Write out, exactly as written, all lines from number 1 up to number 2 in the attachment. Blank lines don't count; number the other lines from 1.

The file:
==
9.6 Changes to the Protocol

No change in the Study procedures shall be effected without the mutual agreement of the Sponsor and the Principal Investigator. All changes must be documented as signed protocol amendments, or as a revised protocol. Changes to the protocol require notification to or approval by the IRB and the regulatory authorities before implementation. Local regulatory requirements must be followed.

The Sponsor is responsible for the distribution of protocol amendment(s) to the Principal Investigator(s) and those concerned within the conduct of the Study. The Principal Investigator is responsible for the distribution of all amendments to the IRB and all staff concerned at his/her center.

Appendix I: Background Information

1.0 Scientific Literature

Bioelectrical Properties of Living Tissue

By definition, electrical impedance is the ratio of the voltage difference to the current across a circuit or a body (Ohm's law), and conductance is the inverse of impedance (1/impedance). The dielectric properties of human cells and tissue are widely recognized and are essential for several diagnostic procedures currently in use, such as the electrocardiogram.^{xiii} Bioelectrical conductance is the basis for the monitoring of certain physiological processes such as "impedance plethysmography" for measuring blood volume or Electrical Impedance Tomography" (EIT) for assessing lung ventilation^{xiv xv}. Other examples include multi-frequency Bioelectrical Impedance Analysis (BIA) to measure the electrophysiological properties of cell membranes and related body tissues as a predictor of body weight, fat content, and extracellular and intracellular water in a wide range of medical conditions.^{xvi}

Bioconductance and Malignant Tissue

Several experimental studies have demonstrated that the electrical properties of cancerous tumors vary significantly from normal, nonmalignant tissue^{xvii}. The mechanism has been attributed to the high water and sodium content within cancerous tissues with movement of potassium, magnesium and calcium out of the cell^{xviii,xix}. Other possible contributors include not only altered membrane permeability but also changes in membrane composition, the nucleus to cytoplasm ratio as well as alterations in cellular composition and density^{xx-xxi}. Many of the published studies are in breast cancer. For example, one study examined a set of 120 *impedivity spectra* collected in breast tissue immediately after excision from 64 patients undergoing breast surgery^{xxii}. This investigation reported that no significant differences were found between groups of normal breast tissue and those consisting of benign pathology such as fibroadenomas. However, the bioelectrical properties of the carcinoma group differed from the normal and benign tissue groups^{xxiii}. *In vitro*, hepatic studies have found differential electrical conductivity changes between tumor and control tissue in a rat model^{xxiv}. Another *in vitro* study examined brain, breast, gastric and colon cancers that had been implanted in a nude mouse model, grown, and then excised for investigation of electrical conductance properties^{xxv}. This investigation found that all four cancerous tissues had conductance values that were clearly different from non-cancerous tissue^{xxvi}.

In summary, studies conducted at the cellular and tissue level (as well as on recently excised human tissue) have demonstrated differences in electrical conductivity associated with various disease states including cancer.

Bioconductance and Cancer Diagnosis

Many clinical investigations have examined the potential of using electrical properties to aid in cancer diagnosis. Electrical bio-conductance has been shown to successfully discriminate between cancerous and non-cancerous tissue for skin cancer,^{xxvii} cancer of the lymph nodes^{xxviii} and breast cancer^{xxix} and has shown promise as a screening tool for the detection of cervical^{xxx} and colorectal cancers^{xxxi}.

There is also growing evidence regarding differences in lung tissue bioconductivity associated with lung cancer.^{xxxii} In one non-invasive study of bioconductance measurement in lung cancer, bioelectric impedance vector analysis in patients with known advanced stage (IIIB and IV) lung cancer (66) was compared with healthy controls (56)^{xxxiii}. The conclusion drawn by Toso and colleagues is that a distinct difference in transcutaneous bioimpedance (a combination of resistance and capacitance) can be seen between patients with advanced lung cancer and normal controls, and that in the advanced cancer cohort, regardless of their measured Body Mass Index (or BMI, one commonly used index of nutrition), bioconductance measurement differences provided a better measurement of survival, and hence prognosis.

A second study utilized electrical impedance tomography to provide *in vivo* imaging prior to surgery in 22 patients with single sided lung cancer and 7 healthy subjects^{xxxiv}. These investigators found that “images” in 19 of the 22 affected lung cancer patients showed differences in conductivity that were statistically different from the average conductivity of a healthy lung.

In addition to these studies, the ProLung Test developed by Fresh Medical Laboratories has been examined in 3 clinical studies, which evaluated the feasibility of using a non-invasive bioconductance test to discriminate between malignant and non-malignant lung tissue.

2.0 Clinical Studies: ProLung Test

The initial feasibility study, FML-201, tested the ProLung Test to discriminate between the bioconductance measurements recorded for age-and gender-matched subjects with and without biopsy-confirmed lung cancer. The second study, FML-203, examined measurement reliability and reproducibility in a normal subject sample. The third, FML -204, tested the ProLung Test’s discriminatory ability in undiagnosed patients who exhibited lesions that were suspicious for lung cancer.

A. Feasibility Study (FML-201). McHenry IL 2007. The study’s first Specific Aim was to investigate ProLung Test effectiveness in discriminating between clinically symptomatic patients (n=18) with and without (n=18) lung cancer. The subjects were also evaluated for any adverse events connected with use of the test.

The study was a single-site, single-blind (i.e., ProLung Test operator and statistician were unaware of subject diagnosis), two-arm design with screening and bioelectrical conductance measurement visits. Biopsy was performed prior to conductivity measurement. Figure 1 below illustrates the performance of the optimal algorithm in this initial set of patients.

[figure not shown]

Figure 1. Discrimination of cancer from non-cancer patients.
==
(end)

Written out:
9.6 Changes to the Protocol

No change in the Study procedures shall be effected without the mutual agreement of the Sponsor and the Principal Investigator. All changes must be documented as signed protocol amendments, or as a revised protocol. Changes to the protocol require notification to or approval by the IRB and the regulatory authorities before implementation. Local regulatory requirements must be followed.